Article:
Quinone methide formation from 4‐alkylcatechols: a novel reaction catalyzed by cuticular polyphenol oxidase

@article{Sugumaran1983QuinoneMF,
  title={Quinone methide formation from 4‐alkylcatechols: a novel reaction catalyzed by cuticular polyphenol oxidase},
  author={Manickam Sugumaran and Herbert Lipke},
  journal={FEBS Letters},
  year={1983},
  volume={155}
}
Oxidation of 4‐alkylcatechols by cuticular polyphenol oxidase gives quinone methides as initial products as opposed to the conventional quinones. This new reaction accounts for several conflicting observations on the catecholamine chemistry in insect cuticle. 
Phenoloxidase catalyzed coupling of catechols. Identification of novel coupling products.
TLDR
The two dominating products from 4-methylcatechol and the main product from N-acetyldopamine were purified and identified by means of plasma desorption and electron impact mass spectrometry and by 1H- and 13C-NMR spectroscopy, indicating oxidative coupling between two catechols.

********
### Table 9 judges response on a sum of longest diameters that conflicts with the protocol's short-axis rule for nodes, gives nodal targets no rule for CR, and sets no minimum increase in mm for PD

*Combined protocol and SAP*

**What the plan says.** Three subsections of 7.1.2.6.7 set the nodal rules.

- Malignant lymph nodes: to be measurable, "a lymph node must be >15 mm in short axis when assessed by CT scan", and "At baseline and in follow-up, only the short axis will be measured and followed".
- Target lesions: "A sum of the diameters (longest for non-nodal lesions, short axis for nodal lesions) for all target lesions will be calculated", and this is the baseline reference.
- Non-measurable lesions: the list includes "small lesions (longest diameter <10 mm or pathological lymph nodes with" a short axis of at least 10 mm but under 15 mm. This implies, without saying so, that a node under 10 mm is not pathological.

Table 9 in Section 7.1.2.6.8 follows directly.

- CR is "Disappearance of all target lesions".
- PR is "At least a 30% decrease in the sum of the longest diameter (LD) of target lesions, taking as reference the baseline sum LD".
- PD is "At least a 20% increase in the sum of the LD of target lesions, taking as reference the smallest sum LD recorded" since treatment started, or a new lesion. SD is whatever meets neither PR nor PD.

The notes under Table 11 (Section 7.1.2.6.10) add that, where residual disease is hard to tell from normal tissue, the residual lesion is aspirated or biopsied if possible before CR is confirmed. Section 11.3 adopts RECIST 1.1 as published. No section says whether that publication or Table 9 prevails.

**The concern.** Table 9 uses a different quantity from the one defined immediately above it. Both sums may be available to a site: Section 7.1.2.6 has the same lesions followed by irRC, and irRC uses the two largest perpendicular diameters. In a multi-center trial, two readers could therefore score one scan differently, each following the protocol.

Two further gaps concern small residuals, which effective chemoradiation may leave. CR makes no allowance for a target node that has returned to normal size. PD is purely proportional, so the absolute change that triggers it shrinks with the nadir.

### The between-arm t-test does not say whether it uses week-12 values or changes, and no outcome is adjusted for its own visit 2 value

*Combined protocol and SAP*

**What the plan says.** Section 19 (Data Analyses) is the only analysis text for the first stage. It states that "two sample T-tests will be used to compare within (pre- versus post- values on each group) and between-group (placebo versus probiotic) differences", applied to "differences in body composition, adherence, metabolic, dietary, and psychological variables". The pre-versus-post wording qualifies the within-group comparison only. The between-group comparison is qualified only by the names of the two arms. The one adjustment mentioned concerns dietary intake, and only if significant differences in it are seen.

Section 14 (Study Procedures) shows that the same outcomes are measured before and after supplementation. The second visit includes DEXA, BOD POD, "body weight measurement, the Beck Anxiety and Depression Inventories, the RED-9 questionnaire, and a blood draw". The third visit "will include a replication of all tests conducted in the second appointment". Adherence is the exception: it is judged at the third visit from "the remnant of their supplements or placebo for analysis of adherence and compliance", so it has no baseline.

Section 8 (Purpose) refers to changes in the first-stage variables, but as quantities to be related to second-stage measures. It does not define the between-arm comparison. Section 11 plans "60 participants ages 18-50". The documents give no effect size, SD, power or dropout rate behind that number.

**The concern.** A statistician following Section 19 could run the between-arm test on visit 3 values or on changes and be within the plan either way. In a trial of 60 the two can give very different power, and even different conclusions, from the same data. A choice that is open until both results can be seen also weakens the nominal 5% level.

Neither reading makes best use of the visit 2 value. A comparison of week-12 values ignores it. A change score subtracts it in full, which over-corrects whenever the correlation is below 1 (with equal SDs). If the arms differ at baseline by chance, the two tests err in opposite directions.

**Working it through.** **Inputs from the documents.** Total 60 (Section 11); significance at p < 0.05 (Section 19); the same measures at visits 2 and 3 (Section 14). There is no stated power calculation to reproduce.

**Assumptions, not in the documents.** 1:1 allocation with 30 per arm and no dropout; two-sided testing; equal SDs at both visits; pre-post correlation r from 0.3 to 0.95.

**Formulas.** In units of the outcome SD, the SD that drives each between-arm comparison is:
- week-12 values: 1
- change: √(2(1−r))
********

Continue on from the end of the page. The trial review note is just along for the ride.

Model studies for insect protein sclerotization: Oxidative loss of the side chain from 4-substituted catechols
Abstract The oxidation of several 4-substituted catechols in aqueous solution, pH7 in the presence of aniline results in the formation of 4,5-dianilino-1,2-benzoquinone 2 and the anil of 2 , ( 3 ).
Biphenyltetrols and Dibenzofuranones from Oxidative Coupling of Resorcinols with 4‐Alkylpyrocatechols: New Ciues to the Mechanism of Insect Cuticle Sclerotization
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Oxidation of 3,4-dihydroxybenzyl alcohol: a sclerotizing precursor for cockroach ootheca.
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Oxidation of N-β-alanyldopamine by insect cuticles and its role in cuticular sclerotization
TLDR
Results indicate that NBAD is oxidized to o -quinone and quinone methide derivatives, and NADA can be desaturated to α , β -dehydro- N -acetyldopamine, a probable intermediate in β-sclerotization.
Oxidation of 4-alkylphenols and catechols by tyrosinase: ortho-substituents alter the mechanism of quinoid formation.
TLDR
An improved understanding of substituent effects on tyrosinase-catalyzed oxidation of catechols and phenols is necessary for the development of strategies for therapeutic compounds that are selectively toxic toward melanoma.
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  • M. Sugumaran, H. Lipke
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    Proceedings of the National Academy of Sciences of the United States of America
  • 1982
TLDR
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